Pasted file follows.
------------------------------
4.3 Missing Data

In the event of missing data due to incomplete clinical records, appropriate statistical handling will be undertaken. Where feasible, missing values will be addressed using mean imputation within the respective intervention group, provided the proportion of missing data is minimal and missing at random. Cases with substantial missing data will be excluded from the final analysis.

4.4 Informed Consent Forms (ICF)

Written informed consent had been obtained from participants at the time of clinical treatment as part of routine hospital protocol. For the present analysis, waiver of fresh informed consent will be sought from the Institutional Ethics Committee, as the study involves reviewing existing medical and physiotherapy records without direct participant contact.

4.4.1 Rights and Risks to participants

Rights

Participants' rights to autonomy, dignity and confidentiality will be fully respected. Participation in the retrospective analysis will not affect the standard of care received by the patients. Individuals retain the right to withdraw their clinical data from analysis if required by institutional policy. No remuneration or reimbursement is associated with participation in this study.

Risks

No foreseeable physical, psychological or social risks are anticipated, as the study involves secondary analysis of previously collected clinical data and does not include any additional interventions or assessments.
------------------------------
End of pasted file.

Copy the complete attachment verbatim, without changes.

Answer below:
4.3 Missing Data

In the event of missing data due to incomplete clinical records, appropriate statistical handling will be undertaken. Where feasible, missing values will be addressed using mean imputation within the respective intervention group, provided the proportion of missing data is minimal and missing at random. Cases with substantial missing data will be excluded from the final analysis.

4.4 Informed Consent Forms (ICF)

Written informed consent had been obtained from participants at the time of clinical treatment as part of routine hospital protocol. For the present analysis, waiver of fresh informed consent will be sought from the Institutional Ethics Committee, as the study involves reviewing existing medical and physiotherapy records without direct participant contact.

4.4.1 Rights and Risks to participants

Rights

Participants' rights to autonomy, dignity and confidentiality will be fully respected. Participation in the retrospective analysis will not affect the standard of care received by the patients. Individuals retain the right to withdraw their clinical data from analysis if required by institutional policy. No remuneration or reimbursement is associated with participation in this study.

Risks

No foreseeable physical, psychological or social risks are anticipated, as the study involves secondary analysis of previously collected clinical data and does not include any additional interventions or assessments.